Arizona State University's Imagination and Climate Futures Initiative held a short story contest to write "climate fiction," judged by Kim Stanley Robinson and others; now the best stories have been collected in a free downloadable ebook that includes a forward by Robinson, and an interview with Paolo Bacigalupi. Read the rest
I've been writing "design fiction" for years (see, for example, Knights of the Rainbow Table), and when people ask me to explain it, I say something like, "An engineer might make a prototype to give you a sense of how something works; an architect will do a fly-through to give you a sense of its spatial properties; fiction writers produce design fiction to give you a sense of how a technology might feel." Read the rest
Reuters reports that the U.S. Fish and Wildlife Service proposes listing the rusty patched bumble bee among America's endangered species.
Though just one of many species of bumble bee, Bombus affinis's sharp decline is a worry to conservationists. About a quarter of bumble bee species face "a risk of extinction."
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The agency attributes the decline to a number of factors, including disease, pesticides, climate change and habitat loss.
Bumble bees, as distinguished from domesticated honey bees, are essential pollinators of wildflowers and about a third of U.S. crops, from blueberries to tomatoes, said Sarina Jepsen of the Xerces Society for Invertebrate Conservation, which petitioned the government for protection of the insect.
Bumble bees’ annual economic value to farms is estimated at $3.5 billion, according to experts.
Mother Jones profiles Lynda and Stewart Resnick, central California megafarmers who grow water-intensive tree nuts, mostly almonds and pistachios. During a 1980s drought, they bought distressed groves, now part of a farming conglomerate grossing $4.8 billion annually, according to the article. Read the rest
The Los Angeles Department of Water and Power has changed its rebate program that subsidized homeowners who ripped up their wasteful turf lawns and put in plastic grass or gravel. Read the rest
The United States government today ordered a temporary halt to construction of a stretch of North Dakota oil pipeline that has been the focus of a sustained and growing occupation protest by Native Americans and environmental activists.
UK-based NGO Global Witness reports that at least 185 environmental activists were murdered last year around the globe, and two-thirds of those were in Latin America. According to the report: Read the rest
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The color changes have become common in the spring and early summer due to seasonal precipitation and climate patterns. Spring is the wettest season in northwestern Iran, with rainfall usually peaking in April. Snow on nearby mountains within the watershed also melts in the spring. The combination of rain and snowmelt sends a surge of fresh water into Lake Urmia in April and May. By July, the influx of fresh water has tapered off and lake levels begin to drop.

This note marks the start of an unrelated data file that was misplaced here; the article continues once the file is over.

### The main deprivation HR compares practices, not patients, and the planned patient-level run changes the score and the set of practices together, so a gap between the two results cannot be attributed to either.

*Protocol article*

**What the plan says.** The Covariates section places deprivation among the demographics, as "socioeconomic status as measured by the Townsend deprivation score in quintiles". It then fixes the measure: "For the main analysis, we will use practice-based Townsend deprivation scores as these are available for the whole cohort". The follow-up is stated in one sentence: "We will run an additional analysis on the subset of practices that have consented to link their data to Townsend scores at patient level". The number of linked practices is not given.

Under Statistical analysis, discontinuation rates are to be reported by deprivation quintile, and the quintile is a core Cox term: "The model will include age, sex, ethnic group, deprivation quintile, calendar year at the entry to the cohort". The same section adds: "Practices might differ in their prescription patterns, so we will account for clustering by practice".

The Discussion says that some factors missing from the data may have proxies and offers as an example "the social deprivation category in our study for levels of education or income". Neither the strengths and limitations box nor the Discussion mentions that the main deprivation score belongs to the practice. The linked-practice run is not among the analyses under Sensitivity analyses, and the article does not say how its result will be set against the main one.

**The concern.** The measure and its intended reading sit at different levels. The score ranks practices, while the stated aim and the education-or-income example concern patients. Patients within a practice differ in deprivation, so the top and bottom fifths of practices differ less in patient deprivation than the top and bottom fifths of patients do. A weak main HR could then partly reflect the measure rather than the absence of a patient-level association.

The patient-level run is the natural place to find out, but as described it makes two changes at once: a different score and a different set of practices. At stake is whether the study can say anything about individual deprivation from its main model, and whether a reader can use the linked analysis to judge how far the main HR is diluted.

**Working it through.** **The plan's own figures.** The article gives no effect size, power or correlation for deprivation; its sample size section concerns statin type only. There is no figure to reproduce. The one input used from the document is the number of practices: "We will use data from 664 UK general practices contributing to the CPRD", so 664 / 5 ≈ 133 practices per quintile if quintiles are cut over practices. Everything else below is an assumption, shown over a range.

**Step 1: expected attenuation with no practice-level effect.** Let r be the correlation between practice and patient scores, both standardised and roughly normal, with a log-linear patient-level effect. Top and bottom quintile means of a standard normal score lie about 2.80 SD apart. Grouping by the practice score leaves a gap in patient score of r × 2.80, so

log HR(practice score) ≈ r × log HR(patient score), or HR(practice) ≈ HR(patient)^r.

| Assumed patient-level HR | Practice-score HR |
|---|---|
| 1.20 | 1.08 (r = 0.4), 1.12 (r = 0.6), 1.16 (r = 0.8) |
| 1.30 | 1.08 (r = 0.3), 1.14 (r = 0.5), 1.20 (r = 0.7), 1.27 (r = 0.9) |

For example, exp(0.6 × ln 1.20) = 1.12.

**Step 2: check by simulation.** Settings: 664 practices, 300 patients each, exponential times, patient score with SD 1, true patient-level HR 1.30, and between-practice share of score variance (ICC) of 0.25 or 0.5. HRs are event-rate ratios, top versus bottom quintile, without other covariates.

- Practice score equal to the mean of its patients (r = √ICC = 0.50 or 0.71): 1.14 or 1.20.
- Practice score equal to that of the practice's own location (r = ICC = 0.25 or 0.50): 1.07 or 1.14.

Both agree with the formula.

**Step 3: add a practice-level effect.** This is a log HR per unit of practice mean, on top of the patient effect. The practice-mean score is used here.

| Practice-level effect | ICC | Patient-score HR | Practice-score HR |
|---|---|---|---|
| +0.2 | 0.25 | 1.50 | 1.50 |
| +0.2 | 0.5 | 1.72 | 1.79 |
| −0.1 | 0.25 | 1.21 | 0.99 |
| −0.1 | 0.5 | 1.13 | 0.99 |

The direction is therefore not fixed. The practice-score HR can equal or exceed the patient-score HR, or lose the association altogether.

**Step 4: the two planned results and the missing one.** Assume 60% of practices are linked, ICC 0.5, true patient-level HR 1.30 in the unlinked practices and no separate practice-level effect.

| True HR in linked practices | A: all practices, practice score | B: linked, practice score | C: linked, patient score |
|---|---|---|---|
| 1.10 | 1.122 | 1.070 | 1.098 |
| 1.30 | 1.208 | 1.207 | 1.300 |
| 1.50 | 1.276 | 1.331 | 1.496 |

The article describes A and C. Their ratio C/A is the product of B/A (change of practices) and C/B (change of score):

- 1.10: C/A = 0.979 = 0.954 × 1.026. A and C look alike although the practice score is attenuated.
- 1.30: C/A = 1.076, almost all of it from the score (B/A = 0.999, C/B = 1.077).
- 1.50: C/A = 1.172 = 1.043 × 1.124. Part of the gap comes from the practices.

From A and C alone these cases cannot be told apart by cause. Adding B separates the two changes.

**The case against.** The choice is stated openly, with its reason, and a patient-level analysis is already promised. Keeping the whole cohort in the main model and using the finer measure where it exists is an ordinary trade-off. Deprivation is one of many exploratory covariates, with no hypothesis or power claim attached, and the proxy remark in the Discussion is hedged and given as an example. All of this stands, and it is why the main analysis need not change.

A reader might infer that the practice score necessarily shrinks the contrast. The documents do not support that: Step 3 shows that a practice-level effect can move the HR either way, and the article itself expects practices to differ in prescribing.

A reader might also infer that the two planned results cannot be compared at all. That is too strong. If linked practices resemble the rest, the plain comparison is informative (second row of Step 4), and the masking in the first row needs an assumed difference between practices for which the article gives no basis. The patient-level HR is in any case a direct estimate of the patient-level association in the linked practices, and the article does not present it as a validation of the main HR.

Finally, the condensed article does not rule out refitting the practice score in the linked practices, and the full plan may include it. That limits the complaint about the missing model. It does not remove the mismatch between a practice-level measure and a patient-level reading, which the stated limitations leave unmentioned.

The fresh water in the spring drives salinity levels down, but the lake generally becomes saltier as summer heat and dryness take hold. That’s when the microorganisms show their colors, too. Careful sampling of the water would be required to determine which organisms transformed the lake in 2016, but scientists say there are likely two main groups of organisms involved: a family of algae called Dunaliella and an archaic family of bacteria known as Halobacteriaceae.
While Lake Urmia has shifted from green to red and back several times in recent years, trends suggest that a red Urmia could become increasingly common.
Salt Lake City area health officials are investigating a very strange green foam that's emerging from a sewer grate in Bluffdale, Utah. Residents are freaked out because the nearby Utah Lake waterway was recently shut down due to a large toxic algae bloom.
Resident Tara Dahl said she watched the foam "kind of bubbling a little bit, and then you got closer and you could see it start rising,"
According to the Salt Lake County Health Department though, this particular nasty green material is more likely the result of chemicals used for moss removal in Welby Canal. That said, Welby Canal connects to the Jordan River which links directly to, you guessed it, Utah Lake where the toxic algae is blooming.
Salt Lake County is running more tests.
One million miles from Earth, hanging in space between Earth's gravitational pull and the sun's, is the DSCOVR satellite and NASA's incredible EPIC camera. Every two hours, EPIC takes a photo of Earth "to monitor ozone and aerosol levels in Earth’s atmosphere, cloud height, vegetation properties and the ultraviolet reflectivity of Earth." The above video combines one year of those images.
From the NASA Goddard Space Flight Center:
The primary objective of DSCOVR, a partnership between NASA, the National Oceanic and Atmospheric Administration (NOAA) and the U.S. Air Force, is to maintain the nation’s real-time solar wind monitoring capabilities, which are critical to the accuracy and lead time of space weather alerts and forecasts from NOAA.